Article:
Consider the Fork is brilliant. It is not a history of what we eat but how we eat, which I found absolutely fascinating. Bee Wilson makes a strong argument that the utensils, cooking methods and table etiquette that we've developed over the millennia have shaped--and been shaped by--our individual cultures and have direct links to our food itself.
For instance, which came first--the Chinese stir-fry or the wok? The answer is both. Woks were developed to address a shortage of firewood and fuel. Cutting food into small, even pieces helps them cook faster and conserve energy. But the stir-fry and the wok are so linked to Chinese food culture it's hard to imagine Chinese food without them. And the other impact of wok cooking was that all knife work was done in the kitchen, not at the table, thus solving the age old question of how to make sure no one pulls a knife on you at dinner (one of the main concerns behind most British table etiquette). The British, on the other hand, had no such fuel shortage and were therefore able to slow roast meats for hours at a time, giving rise to one of England's most beloved culinary traditions--roast beef.
Bee Wilson gives a history of various aspects of food preparation, cooking and food storage that is so fascinating and detailed that it should be required reading for anyone writing historical fiction. Reading about typical late Victorian London kitchens had me thinking back to all of the novels I'd read from that time period (which is a lot) and reassessing how accurate they'd been.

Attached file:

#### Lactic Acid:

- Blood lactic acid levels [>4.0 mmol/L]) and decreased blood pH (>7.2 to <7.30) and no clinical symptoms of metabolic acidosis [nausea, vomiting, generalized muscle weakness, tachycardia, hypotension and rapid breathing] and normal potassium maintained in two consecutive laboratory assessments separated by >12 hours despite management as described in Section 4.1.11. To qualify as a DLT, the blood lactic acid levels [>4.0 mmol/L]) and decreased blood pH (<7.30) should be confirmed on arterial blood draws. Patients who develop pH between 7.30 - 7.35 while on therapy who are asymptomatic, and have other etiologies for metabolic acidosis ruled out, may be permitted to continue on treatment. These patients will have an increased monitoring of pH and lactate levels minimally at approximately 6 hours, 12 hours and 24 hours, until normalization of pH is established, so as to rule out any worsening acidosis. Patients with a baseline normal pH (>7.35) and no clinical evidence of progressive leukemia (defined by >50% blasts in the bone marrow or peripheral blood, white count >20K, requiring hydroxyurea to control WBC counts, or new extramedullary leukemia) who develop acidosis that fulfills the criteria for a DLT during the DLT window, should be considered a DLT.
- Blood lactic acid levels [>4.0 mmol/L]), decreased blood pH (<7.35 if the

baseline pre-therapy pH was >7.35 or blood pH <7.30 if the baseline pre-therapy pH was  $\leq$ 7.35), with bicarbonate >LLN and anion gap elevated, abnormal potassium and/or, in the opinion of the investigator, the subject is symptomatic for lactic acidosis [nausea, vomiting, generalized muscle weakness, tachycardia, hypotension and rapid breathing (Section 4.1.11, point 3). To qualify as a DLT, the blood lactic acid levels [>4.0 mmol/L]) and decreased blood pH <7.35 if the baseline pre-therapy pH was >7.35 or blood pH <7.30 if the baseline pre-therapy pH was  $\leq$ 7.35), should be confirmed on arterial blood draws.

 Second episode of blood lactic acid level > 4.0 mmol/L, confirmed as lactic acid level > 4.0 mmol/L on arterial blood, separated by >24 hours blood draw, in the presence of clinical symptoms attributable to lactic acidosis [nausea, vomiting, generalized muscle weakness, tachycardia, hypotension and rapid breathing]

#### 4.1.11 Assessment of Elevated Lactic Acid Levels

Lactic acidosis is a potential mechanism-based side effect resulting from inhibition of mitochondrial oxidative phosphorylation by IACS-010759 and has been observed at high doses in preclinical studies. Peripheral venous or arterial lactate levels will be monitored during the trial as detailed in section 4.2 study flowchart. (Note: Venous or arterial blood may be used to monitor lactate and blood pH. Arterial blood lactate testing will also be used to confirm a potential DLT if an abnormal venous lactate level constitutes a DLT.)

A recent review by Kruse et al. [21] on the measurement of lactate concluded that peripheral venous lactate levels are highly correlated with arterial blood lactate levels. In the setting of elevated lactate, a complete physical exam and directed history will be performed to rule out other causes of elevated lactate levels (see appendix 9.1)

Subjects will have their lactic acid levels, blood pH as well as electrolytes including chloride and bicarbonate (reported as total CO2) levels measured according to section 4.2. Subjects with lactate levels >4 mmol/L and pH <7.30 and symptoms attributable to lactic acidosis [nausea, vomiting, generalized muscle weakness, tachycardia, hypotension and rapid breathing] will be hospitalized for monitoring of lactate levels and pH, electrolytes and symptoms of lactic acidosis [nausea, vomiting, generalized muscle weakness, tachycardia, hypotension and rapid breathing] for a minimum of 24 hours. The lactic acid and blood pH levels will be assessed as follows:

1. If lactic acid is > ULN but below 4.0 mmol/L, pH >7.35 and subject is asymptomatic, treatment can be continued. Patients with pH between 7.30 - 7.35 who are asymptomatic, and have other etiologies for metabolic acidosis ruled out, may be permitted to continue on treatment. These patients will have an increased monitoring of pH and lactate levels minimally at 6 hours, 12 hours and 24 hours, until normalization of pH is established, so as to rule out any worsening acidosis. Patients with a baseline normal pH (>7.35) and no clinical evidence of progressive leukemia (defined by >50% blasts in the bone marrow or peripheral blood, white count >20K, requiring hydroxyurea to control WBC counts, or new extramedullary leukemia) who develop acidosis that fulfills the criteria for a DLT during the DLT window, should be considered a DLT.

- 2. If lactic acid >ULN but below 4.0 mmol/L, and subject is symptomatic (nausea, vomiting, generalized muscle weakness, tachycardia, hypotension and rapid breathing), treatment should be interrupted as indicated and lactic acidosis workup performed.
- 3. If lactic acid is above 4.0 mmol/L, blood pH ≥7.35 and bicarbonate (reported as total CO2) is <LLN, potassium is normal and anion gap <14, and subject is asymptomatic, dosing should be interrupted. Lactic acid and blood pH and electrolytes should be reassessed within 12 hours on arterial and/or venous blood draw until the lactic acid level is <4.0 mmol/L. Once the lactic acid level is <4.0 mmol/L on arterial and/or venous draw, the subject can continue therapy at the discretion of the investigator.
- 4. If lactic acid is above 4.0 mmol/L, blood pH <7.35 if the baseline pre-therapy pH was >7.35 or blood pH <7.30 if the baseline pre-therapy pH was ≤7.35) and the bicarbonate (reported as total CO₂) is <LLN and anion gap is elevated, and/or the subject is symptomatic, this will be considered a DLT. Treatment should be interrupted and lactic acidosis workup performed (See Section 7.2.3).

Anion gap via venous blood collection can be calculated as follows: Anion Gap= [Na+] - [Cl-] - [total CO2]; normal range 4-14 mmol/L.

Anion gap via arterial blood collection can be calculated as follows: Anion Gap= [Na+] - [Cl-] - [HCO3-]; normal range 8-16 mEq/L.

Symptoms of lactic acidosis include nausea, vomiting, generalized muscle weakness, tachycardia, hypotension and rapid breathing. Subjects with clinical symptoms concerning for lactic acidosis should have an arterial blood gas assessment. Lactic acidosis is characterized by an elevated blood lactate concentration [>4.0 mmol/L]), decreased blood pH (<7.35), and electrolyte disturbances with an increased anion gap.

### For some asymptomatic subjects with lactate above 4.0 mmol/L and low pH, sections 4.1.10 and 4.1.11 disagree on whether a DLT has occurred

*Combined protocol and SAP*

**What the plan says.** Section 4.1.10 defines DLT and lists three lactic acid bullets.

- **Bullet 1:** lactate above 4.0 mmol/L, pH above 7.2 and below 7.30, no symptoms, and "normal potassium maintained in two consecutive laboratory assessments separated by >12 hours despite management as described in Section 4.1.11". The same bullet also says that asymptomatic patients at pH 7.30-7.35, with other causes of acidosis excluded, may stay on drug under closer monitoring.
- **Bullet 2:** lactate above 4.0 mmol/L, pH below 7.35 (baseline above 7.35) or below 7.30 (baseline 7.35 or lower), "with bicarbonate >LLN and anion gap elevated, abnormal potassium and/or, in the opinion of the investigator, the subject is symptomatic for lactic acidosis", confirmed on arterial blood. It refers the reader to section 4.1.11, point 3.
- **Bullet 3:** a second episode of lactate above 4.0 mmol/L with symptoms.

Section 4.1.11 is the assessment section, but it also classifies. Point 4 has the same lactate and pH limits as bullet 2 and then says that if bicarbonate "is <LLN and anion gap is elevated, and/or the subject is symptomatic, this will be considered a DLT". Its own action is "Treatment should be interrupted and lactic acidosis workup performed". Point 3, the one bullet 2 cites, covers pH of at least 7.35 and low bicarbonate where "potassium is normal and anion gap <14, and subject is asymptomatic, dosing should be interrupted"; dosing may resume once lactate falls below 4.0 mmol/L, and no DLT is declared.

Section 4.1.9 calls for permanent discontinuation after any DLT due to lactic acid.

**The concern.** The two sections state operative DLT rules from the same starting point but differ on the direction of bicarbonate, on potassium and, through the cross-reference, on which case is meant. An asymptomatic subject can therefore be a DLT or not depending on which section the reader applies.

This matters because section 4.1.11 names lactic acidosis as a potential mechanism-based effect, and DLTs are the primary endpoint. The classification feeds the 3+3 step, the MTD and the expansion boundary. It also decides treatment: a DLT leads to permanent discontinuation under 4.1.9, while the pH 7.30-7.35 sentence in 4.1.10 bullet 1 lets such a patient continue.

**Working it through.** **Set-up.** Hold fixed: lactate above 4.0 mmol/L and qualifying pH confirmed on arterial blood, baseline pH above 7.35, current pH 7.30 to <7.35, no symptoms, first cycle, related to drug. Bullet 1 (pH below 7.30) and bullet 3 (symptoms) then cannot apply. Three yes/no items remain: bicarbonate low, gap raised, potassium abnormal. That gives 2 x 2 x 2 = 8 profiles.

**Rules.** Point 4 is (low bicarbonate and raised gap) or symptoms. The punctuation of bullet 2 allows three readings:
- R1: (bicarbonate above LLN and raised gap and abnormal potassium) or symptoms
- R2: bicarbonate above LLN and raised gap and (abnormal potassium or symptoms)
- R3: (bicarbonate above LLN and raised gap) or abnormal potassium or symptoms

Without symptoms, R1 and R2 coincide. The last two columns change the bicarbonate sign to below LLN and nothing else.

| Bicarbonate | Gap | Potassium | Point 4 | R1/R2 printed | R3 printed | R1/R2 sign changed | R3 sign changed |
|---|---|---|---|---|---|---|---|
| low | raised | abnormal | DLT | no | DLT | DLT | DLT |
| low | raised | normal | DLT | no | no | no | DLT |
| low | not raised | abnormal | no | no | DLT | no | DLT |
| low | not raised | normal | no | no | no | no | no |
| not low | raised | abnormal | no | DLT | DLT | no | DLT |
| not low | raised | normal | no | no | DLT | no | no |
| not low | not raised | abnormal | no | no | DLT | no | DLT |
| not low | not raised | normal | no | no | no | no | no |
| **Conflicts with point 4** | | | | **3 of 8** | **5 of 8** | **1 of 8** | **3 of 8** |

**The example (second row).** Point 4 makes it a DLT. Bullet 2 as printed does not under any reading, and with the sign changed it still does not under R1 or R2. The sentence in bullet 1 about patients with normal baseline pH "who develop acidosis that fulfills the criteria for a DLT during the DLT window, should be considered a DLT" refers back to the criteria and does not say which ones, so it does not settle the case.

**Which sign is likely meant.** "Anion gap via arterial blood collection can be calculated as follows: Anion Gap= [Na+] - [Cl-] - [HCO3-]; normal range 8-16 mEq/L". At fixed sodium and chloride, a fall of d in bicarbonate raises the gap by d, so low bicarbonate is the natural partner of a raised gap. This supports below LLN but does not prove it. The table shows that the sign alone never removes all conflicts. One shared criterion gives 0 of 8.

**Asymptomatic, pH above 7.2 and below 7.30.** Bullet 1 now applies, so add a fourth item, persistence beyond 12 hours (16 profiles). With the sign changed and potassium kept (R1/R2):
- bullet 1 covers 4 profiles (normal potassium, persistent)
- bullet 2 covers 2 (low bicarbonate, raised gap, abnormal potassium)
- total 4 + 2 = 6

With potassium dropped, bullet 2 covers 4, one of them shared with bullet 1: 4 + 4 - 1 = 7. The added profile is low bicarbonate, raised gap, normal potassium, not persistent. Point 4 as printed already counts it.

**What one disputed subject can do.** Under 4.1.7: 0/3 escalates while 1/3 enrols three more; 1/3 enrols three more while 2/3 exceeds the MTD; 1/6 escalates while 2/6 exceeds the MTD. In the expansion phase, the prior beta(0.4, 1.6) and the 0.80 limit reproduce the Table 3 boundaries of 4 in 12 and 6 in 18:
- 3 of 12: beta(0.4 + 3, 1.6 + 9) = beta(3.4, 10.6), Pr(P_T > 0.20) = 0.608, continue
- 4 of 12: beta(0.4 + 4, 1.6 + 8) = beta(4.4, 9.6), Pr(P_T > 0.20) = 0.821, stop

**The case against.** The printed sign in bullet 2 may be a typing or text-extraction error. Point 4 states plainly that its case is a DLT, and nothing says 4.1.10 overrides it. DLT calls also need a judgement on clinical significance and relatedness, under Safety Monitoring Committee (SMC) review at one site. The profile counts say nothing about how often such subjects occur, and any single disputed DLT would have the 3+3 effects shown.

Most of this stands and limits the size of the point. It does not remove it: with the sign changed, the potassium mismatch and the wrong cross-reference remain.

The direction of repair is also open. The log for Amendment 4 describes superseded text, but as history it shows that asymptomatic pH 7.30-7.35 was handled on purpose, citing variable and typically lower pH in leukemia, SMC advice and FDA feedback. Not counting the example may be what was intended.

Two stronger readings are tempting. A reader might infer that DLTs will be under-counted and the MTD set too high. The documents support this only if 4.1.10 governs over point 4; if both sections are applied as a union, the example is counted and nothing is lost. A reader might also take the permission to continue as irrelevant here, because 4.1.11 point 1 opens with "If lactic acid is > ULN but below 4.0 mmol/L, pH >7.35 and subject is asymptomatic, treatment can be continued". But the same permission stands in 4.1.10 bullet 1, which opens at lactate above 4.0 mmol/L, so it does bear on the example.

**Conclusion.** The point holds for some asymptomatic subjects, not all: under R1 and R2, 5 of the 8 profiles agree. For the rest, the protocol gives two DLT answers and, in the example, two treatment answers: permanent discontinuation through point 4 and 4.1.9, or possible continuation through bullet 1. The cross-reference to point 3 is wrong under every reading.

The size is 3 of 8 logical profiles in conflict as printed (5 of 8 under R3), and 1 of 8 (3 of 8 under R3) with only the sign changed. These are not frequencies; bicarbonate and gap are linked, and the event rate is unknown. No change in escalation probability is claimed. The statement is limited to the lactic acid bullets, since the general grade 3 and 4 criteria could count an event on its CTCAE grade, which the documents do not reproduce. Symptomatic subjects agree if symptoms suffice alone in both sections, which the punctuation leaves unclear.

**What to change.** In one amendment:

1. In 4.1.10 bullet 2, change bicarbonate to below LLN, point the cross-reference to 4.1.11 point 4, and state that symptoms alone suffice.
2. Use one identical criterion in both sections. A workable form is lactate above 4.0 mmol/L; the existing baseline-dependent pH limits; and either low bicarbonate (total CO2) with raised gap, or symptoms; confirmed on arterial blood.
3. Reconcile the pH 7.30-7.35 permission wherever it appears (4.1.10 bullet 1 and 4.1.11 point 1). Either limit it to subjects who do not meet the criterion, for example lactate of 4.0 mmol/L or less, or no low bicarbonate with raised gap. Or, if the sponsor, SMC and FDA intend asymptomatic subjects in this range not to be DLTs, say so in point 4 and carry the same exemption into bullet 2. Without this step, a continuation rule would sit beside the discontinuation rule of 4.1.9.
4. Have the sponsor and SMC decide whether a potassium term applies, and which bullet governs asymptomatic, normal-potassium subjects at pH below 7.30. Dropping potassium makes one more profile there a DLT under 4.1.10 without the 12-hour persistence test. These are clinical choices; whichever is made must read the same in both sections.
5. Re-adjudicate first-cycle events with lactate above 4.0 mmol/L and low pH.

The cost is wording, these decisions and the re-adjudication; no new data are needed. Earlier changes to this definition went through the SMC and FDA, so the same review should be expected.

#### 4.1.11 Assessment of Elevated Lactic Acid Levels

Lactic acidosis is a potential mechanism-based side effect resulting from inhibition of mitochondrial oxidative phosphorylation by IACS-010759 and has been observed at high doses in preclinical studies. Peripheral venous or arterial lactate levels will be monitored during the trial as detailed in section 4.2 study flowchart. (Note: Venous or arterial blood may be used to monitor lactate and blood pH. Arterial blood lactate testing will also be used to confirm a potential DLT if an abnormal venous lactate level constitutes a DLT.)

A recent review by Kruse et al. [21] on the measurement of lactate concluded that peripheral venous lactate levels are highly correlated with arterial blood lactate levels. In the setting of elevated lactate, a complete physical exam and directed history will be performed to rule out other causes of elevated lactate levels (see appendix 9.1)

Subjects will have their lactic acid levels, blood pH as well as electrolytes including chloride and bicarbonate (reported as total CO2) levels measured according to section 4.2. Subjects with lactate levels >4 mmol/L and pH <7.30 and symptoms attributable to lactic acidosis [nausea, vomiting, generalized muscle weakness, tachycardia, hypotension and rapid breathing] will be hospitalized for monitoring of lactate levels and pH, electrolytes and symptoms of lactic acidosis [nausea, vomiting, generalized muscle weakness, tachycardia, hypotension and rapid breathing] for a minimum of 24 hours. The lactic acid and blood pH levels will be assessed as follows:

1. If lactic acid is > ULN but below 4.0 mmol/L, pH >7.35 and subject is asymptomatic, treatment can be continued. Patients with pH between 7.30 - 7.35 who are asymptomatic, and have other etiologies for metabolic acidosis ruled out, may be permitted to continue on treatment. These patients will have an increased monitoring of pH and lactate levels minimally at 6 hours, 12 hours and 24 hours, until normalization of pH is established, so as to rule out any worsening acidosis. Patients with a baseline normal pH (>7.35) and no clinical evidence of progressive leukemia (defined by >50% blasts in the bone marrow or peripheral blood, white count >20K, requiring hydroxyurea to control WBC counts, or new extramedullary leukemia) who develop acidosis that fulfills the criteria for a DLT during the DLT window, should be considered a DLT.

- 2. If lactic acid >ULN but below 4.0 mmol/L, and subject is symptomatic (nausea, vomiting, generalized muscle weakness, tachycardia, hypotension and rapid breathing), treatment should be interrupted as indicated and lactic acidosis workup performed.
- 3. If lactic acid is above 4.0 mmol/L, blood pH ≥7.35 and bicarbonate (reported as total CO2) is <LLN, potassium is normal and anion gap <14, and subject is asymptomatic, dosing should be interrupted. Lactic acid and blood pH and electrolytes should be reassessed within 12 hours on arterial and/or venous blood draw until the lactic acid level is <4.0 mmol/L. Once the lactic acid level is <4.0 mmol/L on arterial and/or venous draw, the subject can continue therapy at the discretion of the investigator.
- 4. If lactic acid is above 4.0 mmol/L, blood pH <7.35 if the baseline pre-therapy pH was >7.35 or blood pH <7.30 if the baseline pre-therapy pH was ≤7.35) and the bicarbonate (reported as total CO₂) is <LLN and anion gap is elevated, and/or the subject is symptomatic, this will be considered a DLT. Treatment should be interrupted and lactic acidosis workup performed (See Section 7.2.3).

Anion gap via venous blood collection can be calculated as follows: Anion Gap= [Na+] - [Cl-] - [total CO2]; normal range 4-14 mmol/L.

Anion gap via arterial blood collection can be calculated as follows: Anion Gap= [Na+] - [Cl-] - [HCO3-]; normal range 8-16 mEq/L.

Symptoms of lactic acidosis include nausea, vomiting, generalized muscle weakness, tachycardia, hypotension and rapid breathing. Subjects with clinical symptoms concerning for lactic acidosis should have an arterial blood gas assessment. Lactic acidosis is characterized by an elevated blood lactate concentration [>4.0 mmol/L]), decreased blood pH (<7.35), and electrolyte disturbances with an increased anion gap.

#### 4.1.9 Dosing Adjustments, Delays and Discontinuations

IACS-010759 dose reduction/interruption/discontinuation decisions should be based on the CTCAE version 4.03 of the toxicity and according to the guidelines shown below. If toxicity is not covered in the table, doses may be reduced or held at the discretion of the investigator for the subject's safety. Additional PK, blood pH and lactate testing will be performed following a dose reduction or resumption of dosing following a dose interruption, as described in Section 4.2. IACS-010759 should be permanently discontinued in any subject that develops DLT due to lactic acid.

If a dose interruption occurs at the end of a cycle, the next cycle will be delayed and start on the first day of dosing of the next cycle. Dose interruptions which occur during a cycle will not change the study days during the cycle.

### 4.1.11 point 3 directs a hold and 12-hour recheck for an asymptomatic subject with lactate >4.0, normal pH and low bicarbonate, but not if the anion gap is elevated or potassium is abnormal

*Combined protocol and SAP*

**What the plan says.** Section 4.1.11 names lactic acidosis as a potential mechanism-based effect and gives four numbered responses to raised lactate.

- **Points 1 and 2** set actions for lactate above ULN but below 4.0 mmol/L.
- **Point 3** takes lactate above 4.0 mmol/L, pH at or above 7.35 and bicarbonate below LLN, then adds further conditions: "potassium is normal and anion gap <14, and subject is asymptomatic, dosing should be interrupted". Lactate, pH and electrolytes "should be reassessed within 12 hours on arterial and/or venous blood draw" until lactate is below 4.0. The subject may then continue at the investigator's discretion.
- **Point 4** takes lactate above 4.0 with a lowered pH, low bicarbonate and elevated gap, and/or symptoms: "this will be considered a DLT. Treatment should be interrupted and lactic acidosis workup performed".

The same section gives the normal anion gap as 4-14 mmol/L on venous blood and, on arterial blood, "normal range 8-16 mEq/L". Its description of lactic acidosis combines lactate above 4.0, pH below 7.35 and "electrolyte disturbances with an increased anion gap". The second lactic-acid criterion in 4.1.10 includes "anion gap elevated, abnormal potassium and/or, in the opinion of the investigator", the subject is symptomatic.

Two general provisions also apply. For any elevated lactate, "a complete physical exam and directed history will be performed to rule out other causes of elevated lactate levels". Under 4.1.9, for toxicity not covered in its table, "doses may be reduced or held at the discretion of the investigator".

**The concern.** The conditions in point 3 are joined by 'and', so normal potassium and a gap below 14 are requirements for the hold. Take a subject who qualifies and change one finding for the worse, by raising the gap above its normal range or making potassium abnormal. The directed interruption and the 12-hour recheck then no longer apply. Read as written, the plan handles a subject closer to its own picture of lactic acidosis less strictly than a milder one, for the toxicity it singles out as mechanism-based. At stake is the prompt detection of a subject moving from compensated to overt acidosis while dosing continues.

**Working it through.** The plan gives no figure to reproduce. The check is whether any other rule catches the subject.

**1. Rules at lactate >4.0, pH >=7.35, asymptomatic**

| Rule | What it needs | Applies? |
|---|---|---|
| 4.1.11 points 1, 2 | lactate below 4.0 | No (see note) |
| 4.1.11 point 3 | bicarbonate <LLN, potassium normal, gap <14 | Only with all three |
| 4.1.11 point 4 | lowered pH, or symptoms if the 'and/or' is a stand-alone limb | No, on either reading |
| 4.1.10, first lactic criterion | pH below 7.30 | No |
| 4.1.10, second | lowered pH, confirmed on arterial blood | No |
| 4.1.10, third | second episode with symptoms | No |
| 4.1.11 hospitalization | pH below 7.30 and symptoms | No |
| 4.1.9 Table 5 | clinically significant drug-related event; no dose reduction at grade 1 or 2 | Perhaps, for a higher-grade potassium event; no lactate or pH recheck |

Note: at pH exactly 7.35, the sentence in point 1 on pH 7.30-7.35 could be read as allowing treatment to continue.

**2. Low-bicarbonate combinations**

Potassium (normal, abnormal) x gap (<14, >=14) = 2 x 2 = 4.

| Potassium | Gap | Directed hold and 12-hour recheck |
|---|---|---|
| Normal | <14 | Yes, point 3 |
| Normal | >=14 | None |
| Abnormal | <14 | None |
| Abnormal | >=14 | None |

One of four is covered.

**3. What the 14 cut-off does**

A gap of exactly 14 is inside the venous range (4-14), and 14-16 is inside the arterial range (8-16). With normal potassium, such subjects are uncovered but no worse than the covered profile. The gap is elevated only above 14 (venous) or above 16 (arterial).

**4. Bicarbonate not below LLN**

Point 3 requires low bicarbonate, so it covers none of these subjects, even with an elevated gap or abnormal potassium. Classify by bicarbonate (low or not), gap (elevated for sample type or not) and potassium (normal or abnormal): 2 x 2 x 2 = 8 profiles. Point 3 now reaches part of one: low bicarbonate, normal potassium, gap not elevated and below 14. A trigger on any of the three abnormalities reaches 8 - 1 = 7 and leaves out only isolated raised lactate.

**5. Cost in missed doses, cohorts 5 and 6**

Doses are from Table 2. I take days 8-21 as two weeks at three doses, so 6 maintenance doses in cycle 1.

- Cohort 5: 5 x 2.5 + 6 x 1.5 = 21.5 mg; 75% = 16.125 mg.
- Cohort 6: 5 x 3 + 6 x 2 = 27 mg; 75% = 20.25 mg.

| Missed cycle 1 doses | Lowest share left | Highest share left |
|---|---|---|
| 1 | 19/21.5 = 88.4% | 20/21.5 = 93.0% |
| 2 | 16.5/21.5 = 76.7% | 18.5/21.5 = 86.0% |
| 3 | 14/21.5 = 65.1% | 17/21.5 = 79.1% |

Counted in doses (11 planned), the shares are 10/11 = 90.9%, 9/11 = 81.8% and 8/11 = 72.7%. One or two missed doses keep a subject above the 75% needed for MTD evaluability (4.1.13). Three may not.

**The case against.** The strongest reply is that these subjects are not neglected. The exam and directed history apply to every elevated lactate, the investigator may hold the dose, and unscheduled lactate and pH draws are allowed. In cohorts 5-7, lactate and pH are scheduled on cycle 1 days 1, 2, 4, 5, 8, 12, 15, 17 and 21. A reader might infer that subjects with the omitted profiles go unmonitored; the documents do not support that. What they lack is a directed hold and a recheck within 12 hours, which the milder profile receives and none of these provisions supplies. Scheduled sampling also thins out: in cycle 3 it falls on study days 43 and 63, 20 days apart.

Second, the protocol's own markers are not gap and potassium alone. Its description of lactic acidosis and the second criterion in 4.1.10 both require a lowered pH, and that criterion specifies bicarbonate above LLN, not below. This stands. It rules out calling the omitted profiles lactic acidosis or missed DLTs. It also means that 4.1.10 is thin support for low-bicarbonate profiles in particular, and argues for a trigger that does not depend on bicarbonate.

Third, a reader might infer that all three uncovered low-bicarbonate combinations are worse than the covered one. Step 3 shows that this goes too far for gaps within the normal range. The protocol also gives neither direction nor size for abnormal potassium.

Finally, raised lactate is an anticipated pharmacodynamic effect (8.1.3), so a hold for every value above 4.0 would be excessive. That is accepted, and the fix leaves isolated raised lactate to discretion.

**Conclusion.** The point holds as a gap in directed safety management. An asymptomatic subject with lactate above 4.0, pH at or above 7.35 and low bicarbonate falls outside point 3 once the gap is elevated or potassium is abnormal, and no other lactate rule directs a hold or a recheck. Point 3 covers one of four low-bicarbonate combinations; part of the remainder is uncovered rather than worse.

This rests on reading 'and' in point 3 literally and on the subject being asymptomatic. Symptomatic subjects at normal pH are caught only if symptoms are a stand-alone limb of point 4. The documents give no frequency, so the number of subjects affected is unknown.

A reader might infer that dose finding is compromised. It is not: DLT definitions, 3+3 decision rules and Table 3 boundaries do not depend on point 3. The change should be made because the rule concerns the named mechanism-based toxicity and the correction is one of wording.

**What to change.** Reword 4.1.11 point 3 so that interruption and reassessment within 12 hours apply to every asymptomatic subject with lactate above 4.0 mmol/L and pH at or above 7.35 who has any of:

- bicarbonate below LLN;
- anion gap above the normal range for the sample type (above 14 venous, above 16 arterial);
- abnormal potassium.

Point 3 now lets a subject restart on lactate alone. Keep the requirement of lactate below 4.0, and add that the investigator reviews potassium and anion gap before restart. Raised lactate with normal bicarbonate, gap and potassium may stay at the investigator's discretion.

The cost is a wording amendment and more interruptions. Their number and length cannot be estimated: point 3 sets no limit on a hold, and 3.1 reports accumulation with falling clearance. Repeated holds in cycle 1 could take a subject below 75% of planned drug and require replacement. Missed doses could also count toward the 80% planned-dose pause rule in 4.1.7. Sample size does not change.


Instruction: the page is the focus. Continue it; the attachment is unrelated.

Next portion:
Whenever my daughter sees a picture on the computer of a cover of a book I've been reading (usually when I'm updating this blog) she says, "Oh that's the only book you're reading!" I laugh and remind her that it's almost never the only book I'm reading. I usually have up to ten books on the go at a time, reading a chapter or two at a time of each, until I get close to the end of one and can't put it down. It's the reason I often write 2-3 book reviews at a time, because I've likely just finished reading more than one book. But for about two and a half days, this WAS the only book I was reading. I couldn't put it down! Any time I had a spare minute I knew I only wanted to read more about the history of colanders (not much change there) or table etiquette (a lot more changes there). My partner must have gotten sick of hearing things like, "You know that can opener you're using? Well did you know--"
Disclaimer: I received a digital galley of this book free from the publisher from NetGalley.com. I was not obliged to write a favourable review, or even any review at all. The opinions expressed are strictly my own.